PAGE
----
Shamed Perthshire businessman jailed for 32 months over £174,000 VAT fraud

© DC Thomson
Perth Sheriff Court.

A shamed businessman who cooked his books to dodge VAT totalling more than £174,000 and then spent five years trying to dodge justice has been jailed for 32 months.

Stuart Newing-Davis repeatedly falsified accounts to prop up the failing firms he ran as co-director alongside his wife Sarah.

He siphoned-off the money, tens of thousands of pounds at a time, from his recruitment and training firm, Trainpeople.co.uk, and used it to prop up Ptarmigan Transport Solutions.

Newing-Davis was caught out by Her Majesty’s Revenue and Customs (HMRC) but nonetheless tried every trick in the book to avoid custody.

He first attempted to throw investigators off his scent by blaming bookkeepers and accountants for the fraud.

Then he turned legal proceedings into some of the most torturous and complicated in the history of Perth Sheriff Court.

He repeatedly changed legal teams, preventing the case from taking significant steps forward, as prosecutors and solicitors pored through thousands of pages of documentary evidence.

After finally accepting his own complicity and pleading guilty to five charges of fraud, he asked the court to discount his sentence given his “early plea”.

And he attempted to use his wife’s ill health to dodge a spell behind bars, even though he now lives full time in London while she and his children reside in France.

Among those in court to see him finally sentenced were members of the Perth and Kinross business community who had been hurt by the eventual collapse of the Newing-Davis’ empire.

The couple launched their businesses in 2004 and initially enjoyed some success, but Kevin McCallum QC said a further venture, in 2009, had failed, costing them £250,000.

He told the court they had never been able to recover from that as it had wiped out their cashflow and illustrated the frailty of their business model.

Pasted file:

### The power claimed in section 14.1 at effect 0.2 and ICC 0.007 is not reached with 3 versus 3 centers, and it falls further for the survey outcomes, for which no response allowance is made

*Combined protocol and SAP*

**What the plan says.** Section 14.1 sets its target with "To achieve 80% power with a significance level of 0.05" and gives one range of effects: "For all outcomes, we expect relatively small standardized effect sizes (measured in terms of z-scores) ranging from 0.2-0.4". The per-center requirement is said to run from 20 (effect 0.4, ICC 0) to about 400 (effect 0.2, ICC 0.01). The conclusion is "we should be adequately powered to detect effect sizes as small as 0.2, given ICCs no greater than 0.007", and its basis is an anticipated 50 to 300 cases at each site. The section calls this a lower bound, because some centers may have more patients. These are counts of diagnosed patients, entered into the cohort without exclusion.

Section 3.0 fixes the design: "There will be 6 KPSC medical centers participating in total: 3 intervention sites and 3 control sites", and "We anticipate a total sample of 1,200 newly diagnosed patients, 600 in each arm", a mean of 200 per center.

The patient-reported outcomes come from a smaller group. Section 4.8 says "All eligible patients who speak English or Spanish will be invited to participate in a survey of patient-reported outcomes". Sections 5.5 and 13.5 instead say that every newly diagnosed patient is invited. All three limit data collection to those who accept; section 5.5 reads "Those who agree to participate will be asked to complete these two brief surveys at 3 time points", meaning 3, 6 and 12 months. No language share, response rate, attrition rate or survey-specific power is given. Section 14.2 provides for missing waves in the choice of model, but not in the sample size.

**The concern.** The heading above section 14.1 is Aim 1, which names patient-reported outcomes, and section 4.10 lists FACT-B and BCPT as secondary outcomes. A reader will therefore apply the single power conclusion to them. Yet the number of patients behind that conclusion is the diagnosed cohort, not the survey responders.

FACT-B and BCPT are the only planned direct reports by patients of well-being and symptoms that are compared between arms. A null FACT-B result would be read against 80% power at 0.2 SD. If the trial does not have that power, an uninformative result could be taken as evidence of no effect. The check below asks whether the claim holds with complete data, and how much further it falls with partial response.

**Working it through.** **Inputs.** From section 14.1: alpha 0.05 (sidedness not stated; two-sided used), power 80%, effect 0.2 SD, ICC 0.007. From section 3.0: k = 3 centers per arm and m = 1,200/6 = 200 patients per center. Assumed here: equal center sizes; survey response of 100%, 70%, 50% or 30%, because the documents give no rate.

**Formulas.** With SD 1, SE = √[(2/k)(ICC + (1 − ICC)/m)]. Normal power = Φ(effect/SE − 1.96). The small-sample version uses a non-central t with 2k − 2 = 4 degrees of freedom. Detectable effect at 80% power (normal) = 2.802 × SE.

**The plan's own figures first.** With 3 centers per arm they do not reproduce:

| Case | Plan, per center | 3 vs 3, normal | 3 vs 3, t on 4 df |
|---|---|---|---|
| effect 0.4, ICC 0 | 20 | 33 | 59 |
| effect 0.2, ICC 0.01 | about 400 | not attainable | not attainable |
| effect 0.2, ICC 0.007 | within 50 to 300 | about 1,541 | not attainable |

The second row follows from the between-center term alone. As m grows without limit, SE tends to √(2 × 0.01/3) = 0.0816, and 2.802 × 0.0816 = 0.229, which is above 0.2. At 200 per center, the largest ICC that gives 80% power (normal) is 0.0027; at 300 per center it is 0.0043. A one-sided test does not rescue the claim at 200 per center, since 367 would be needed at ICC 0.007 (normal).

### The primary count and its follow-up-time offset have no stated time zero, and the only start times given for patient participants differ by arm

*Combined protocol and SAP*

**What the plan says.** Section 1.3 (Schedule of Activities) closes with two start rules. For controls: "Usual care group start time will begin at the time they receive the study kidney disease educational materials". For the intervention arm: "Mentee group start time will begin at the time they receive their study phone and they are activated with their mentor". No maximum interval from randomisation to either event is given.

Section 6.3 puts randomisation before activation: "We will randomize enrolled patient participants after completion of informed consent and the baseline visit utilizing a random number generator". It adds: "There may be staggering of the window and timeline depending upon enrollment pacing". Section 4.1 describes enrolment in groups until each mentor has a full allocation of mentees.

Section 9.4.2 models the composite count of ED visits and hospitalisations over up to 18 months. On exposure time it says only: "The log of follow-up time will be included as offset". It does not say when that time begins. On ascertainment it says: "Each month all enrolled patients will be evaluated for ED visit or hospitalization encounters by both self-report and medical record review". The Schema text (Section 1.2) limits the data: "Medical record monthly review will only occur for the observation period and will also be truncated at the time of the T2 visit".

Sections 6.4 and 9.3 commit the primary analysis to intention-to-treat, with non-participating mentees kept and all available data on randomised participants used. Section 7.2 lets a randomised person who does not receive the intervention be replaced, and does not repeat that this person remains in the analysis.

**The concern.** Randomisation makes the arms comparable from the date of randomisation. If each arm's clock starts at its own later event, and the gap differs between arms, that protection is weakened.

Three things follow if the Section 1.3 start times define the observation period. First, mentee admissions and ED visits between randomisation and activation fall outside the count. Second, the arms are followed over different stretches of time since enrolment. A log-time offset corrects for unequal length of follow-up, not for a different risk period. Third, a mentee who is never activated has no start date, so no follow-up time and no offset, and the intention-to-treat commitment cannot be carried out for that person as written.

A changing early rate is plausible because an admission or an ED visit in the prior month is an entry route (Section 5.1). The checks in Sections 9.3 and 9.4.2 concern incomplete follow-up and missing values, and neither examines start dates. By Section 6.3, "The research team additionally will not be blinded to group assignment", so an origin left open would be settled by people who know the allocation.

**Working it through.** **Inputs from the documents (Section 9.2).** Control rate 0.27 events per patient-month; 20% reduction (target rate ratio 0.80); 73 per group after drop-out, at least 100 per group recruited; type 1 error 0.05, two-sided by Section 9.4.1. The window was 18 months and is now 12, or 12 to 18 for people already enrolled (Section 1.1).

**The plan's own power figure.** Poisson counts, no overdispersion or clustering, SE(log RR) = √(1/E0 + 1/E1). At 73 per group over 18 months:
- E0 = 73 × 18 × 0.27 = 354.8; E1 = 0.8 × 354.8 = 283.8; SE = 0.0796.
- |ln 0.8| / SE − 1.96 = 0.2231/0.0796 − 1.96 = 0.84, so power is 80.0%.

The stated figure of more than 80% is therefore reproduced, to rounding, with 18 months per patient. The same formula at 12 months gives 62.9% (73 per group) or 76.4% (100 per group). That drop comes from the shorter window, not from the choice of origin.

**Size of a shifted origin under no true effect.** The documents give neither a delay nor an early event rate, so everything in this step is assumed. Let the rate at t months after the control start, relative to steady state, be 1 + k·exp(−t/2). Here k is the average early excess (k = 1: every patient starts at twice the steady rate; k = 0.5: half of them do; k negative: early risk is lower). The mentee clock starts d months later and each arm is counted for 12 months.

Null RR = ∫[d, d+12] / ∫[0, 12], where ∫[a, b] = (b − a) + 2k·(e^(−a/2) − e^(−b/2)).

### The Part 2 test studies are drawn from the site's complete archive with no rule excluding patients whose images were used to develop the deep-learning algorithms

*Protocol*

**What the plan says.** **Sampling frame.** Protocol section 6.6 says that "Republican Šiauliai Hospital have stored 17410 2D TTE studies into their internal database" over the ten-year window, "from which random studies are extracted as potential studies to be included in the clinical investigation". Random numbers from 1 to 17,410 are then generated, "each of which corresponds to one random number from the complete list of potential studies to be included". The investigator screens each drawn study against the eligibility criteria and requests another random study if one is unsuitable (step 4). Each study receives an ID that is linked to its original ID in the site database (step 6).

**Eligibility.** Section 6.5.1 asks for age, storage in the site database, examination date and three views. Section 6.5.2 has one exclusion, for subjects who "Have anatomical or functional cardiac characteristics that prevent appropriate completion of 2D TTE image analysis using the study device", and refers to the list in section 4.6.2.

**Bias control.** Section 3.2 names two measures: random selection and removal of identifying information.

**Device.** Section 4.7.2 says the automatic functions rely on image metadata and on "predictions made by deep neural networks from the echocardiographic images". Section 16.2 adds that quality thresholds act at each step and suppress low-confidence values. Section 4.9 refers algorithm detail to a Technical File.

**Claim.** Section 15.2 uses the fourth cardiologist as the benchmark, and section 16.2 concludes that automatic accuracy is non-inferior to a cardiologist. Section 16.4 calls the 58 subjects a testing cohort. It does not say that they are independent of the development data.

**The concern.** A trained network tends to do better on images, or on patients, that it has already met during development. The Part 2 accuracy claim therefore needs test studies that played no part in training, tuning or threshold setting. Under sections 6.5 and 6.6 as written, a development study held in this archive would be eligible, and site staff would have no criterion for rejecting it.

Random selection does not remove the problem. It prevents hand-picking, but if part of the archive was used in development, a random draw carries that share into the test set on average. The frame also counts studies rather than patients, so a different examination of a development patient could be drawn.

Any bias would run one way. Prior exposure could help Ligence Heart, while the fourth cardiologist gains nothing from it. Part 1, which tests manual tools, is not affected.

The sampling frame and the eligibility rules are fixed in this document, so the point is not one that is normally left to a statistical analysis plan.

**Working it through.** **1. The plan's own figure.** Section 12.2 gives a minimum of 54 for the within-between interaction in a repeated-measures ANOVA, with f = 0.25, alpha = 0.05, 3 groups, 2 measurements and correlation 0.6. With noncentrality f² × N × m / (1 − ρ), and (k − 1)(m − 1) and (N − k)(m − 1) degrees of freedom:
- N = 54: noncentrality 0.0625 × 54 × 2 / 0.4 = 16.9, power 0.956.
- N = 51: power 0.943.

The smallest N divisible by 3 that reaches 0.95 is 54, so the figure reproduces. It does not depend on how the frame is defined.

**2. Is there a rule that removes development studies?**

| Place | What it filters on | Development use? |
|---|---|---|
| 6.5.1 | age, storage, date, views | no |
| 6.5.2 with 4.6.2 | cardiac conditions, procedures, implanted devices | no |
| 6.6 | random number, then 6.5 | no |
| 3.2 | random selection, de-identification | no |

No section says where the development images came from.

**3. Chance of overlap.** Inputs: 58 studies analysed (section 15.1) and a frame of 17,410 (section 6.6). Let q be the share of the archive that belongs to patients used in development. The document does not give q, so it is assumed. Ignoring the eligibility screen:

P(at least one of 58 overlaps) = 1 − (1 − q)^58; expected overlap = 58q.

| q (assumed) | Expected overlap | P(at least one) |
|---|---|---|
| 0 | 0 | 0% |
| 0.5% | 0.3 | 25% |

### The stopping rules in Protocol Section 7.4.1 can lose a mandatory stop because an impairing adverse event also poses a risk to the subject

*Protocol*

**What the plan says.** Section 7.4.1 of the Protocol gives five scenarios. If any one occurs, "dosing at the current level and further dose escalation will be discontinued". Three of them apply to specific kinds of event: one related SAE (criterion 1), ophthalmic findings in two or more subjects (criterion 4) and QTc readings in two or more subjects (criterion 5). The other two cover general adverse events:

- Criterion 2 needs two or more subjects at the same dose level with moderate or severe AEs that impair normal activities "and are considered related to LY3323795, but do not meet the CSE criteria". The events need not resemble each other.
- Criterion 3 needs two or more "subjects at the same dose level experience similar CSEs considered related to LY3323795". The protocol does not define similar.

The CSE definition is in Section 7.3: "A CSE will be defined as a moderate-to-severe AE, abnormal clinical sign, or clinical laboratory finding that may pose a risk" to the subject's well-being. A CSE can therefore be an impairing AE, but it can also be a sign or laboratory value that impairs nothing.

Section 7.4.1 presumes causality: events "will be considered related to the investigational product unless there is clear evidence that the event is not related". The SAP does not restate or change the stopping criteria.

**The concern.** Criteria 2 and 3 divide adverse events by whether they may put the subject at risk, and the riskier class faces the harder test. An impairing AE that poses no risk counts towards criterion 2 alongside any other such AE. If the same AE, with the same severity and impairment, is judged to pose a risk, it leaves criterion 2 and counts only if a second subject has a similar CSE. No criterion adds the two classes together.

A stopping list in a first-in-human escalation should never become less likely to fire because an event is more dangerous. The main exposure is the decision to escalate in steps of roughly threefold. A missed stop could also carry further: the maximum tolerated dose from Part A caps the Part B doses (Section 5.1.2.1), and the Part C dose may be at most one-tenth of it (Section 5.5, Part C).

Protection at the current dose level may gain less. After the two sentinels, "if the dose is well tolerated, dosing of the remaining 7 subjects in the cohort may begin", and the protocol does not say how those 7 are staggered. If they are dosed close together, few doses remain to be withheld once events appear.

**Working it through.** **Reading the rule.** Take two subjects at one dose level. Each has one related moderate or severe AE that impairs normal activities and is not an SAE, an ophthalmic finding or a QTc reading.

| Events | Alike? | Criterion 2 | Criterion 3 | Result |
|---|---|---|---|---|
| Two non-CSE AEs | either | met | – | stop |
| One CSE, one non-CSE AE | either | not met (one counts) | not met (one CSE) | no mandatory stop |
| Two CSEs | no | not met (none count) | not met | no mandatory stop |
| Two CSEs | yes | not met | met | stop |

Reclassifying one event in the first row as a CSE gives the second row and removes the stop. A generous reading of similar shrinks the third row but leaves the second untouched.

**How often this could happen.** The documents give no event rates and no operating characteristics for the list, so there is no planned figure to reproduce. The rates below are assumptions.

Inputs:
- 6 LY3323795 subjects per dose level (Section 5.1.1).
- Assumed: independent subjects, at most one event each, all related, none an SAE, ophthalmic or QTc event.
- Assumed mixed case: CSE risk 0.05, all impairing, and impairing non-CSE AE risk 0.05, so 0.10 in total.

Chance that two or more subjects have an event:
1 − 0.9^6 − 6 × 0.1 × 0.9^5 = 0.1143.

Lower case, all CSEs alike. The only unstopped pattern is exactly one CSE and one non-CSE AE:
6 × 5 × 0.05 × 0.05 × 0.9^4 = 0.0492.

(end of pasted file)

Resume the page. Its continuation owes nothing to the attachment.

Many of the couple’s suppliers required payment in advance, he said, while his client had to wait for payment from those to whom he provided services.

With money tight, Mr McCallum said his client had made “a wrong decision” and begun to hide money from HMRC.

Once irregularities were spotted, the agency’s criminal investigations team launched a major probe into the businesses’ finances.

They discovered five months in which the accused had severely under-declared his VAT by falsifying his returns.

When challenged over the fraud, he attempted to blame those who had assisted him over the years, including bookkeepers and accountancy firms.

They categorically denied his allegations, but it took detailed analysis of the two firm’s accounts to finally unravel his deceit.

Newing-Davis, formerly of Bankfoot, pleaded guilty to five charges of fraudulently evading VAT totalling £174,179.33 while a director of Trainpeople.co.uk on dates between March 3, 2010 and June 7, 2011.

The court heard he was now a London bus driver who had a roof over his head thanks to the generosity of the YMCA.

No details were offered of his wife’s arrangements in France. Sarah Newing-Davis had initially appeared as co-accused in connection with the charges.

A regretful Sheriff William Wood told her husband: “It does me no good to sentence you to 32 months’ imprisonment.

“You are someone who has clearly tried to do his best but this was a substantial fraud on the taxpayer.

“You were the person in control. It is you who is culpable.

“When the opportunity came to be honest or dishonest, over a period of months, you chose the latter.

“For that there is a price you must pay.”

HMRC could yet pursue Newing-Davis under proceeds of crime legislation.

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